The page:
Another nice piece of technology that we showed at the PDC was static compilation, the feature behind allowing Mono to run on the iPhone in a fully legit way (no jail-breaking):
Screenshot from the Unity IDE.
Although Mono has supported batch compilation from CIL into native code in the past there was a small amount of code that was still generated dynamically. The intention originally was to help reduce startup and increase code sharing across multiple processes.
Code sharing is important once you have a handful of Mono processes running on the system. Instead of having to JIT the same code once per Mono instance for say "System.Console.WriteLine", the code laid out in essentially a shared object.
Our generated code uses many of the concepts found on the ELF file format to ensure that we can share code and that the code pages are read-only and not written to. This means that methods are invoked through a program linkage table instead of directly (to cope with the shared libraries being loaded at different addresses).
The Extra Mile
Although we are not certified XBox360 developers yet (we have yet to find the right person at Microsoft to talk to) we know from some of our users that have ported Mono to the XBox360 that JITing is not an option on that platform.
The XBox360 seems to have the same security-imposed limitations that the iPhone has, it is not possible for a Just-in-Time compiler to run in the platform as either the license terms or the kernel do not allow writable pages to become executable pages.
During the last few months we developed a static compilation mode for Mono. First we did this for the 1.0 profile, and now we are working on the 2.0 profile (so that we can support static compilation of generics). The work to support the 2.0 profile is reusing Mark's work on generic code sharing, which I found out to be a very nice synergy of efforts internally.
This means that it is now possible compile code from CIL to native code and not even ship the JIT compiler in your final program (saving some precious kilobytes from the final executable).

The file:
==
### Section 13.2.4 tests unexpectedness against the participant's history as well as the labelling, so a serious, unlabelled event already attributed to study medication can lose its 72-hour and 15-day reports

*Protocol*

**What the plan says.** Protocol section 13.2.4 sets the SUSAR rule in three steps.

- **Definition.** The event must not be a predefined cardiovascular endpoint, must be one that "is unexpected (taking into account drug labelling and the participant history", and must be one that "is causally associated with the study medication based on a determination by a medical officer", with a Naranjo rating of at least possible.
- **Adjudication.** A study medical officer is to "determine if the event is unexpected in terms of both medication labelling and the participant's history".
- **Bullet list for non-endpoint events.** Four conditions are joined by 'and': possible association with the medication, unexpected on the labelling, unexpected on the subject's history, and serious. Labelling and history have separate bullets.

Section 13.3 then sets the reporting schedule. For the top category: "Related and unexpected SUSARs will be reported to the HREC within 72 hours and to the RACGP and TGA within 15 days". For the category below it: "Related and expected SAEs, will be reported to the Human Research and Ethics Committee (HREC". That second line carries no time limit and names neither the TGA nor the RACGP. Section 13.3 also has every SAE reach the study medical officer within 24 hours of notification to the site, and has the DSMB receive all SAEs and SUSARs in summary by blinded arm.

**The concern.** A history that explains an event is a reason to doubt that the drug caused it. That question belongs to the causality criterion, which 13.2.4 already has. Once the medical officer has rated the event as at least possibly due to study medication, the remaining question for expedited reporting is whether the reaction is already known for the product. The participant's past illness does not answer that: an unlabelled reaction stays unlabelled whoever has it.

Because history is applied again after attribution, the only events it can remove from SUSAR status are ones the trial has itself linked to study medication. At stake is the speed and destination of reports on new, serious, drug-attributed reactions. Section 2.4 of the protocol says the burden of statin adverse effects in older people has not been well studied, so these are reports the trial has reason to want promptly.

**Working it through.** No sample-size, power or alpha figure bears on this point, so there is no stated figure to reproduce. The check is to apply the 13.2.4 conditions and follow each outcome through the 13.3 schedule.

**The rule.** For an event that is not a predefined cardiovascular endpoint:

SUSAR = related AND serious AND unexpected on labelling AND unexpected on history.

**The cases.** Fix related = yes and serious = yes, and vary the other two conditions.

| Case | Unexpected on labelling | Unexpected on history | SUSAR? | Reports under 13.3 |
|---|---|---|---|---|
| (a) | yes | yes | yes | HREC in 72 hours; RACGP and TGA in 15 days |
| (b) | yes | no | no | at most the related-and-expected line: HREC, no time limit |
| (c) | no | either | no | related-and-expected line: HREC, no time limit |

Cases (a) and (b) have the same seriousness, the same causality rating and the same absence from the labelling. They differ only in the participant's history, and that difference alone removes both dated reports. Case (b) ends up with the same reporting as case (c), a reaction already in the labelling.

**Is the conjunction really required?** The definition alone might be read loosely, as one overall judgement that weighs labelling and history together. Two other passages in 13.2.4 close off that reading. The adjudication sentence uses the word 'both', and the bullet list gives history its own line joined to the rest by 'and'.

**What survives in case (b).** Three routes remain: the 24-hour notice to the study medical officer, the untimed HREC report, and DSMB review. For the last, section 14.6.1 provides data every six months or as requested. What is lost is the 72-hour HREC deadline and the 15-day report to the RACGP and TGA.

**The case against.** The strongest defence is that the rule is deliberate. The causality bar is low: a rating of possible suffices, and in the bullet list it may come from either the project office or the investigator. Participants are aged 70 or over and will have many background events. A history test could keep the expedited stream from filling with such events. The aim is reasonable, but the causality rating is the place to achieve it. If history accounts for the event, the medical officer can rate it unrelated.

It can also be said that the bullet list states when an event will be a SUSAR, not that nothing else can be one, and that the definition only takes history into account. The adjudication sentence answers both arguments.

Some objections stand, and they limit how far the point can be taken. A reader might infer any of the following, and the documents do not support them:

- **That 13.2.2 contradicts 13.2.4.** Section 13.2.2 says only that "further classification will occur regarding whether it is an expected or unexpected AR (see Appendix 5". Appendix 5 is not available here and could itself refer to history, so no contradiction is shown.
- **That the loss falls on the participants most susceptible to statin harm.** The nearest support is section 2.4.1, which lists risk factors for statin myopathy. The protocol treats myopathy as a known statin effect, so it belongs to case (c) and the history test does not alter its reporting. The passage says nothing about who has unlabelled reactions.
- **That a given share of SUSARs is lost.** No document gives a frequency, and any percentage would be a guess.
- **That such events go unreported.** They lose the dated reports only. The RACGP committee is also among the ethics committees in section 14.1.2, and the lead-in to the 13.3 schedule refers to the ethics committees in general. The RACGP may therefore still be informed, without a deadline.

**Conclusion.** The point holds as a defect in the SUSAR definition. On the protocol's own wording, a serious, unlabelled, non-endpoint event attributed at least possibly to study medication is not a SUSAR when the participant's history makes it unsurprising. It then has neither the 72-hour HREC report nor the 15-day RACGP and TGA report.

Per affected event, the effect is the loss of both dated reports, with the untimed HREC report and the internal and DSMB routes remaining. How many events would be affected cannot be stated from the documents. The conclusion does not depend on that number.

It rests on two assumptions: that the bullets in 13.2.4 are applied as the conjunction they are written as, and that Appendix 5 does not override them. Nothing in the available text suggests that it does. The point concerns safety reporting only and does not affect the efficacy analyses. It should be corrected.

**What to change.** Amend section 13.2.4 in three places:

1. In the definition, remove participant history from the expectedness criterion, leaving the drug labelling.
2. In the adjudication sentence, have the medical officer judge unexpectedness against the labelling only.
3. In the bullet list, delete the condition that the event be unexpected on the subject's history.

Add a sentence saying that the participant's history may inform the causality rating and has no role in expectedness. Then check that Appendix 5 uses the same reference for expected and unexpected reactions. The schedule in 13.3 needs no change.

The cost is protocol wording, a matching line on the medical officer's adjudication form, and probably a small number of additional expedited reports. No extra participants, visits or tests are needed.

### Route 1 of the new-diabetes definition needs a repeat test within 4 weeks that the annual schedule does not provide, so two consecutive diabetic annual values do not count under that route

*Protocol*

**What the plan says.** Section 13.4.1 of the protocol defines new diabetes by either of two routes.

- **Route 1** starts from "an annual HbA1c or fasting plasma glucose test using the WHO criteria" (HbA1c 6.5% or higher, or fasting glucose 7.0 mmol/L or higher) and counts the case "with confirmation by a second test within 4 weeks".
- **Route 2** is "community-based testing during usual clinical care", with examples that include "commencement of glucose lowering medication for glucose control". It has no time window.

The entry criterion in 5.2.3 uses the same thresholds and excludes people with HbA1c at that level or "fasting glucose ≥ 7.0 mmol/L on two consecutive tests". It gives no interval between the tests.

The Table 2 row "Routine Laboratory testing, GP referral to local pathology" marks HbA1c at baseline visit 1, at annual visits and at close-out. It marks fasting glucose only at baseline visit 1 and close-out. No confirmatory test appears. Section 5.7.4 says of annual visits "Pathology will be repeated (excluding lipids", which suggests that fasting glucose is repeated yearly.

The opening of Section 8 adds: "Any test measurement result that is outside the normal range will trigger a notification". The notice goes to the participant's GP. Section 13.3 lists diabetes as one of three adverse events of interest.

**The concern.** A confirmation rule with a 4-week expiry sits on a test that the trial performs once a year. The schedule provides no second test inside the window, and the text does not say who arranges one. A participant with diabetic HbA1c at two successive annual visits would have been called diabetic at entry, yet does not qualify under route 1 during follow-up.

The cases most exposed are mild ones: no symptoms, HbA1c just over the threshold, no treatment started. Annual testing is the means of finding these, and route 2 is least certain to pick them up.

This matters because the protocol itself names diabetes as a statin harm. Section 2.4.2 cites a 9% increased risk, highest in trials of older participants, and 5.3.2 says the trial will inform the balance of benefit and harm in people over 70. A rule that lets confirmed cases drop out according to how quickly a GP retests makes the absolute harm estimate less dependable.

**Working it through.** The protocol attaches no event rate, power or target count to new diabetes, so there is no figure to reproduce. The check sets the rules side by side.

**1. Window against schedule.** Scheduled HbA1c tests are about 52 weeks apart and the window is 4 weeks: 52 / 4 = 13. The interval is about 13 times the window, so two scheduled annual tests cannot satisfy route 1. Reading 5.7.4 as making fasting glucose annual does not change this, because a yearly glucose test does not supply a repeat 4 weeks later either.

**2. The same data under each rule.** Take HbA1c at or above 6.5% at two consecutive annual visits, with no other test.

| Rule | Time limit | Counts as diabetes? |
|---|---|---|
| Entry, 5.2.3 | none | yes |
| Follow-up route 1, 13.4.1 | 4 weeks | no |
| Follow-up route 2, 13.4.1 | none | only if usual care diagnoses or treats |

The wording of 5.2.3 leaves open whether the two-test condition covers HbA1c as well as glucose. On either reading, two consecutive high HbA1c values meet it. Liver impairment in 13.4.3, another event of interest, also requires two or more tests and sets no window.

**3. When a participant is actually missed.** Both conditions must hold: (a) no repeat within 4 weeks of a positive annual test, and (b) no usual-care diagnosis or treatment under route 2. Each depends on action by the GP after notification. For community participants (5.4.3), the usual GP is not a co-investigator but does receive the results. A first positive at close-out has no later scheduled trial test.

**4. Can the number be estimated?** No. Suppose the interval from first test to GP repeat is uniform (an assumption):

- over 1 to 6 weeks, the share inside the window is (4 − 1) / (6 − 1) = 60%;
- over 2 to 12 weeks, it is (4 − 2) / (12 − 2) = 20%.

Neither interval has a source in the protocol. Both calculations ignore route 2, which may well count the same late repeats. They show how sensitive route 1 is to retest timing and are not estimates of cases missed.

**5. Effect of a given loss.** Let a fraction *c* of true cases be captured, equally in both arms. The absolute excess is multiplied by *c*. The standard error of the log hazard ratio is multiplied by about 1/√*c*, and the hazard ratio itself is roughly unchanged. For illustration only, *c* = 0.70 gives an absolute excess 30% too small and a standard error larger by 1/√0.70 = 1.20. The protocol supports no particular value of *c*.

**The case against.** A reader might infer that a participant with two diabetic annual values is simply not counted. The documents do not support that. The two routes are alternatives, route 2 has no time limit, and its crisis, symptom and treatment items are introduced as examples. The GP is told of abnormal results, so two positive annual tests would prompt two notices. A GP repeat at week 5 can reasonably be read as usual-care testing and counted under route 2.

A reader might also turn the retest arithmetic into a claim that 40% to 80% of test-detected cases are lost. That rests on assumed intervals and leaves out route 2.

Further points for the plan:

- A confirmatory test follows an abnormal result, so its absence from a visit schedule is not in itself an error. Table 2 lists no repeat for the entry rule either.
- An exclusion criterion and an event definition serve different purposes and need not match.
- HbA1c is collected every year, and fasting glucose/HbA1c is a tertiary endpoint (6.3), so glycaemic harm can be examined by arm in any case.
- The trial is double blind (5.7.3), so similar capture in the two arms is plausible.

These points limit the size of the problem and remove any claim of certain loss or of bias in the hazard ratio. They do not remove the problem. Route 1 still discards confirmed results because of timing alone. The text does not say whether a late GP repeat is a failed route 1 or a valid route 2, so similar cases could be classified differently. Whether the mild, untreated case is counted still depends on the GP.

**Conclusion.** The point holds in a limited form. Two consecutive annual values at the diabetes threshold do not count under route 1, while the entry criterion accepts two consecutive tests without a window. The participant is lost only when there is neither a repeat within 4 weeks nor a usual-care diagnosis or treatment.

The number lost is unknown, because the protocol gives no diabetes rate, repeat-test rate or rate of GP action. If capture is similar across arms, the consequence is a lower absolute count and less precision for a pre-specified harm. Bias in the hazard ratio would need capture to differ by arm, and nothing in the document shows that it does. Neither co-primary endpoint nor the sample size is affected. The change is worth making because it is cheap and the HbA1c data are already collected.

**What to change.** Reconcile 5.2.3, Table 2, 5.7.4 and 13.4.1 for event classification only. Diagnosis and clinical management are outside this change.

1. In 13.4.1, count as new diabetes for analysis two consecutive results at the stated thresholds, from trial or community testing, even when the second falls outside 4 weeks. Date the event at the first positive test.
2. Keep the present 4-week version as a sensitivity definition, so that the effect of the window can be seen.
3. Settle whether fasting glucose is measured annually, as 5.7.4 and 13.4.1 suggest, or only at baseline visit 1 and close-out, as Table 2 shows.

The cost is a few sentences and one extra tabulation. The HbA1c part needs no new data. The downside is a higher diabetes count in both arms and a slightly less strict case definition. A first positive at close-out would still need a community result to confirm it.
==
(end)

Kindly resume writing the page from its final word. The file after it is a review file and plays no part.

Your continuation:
To do this, you must:
- Use Mono 2.0.1 at least.
- Request that Mono performs a full AOT compilation by using: mono --aot=full program.exe. That will generate your static executable. This executable still needs the runtime for things like garbage collection, threading and other runtime services.
- You then run your executable with Mono: mono --full-aot program.exe
- Optionally: build a new Mono on a separate location that removes the JIT engine by configuring Mono like this: configure --enable-minimal=jit. This will reduce your deployment by a few hundred Ks as the code generation and JIT engines are stripped out.
- Optionally: build a smaller set of libraries by using the Mono Linker (this is the tool that we use for turning Mono's 3.5 APIs into the Silverlight 2.0 APIs).
- Optionally: strip out the CIL code from the assemblies. We still require the assemblies for their rich metadata, but the actual CIL instructions can be safely removed. The new cil-strip tool built on top of Mono.Cecil can further shrink your deployed executables.
Developers interested in trimming down Mono can look into our documentation for more features that can be removed by using the --enable-minimal option.
Of course, once you remove the JIT you will not be able to use any dynamically generated code. This means no Reflection.Emit dynamically and at least for the time being or no IronPython/IronRuby.
John Lam told me at the PDC that they are looking into bringing static compilation for IronPython/IronRuby/DLR back, so this might just be a short-lived limitation.
For those interested in using Mono on the iPhone today the situation is a bit painful right now. You must run Mono on the target system to do the batch compilation and send the data back to assembly it on the host before you send the code back to the iPhone to run.
If you are wondering how did the demo go so smoothly at the PDC, the reason is that I was using Unity. Unity modified their local copy of Mono to be hardwired to do cross compilation to that exact platform. A more general purpose solution is needed to allow arbitrary platform-to-platform cross compilation, and we hope that this will be available in the future.
If you must quench your thirst for C# on the iPhone today your best choice is to use Unity's product and start building games instead of the enterprise application you always dreamed of.
From the Unity's Video Sample
If your boss demands that line of application running on the iPhone, you have a perfect excuse to learn the Unity gaming APIs and deliver the most glorious multi-touch, 3D-transformed line of business application to ever grace this world full with spinning AI for your "Sort By Customer Last Name" button.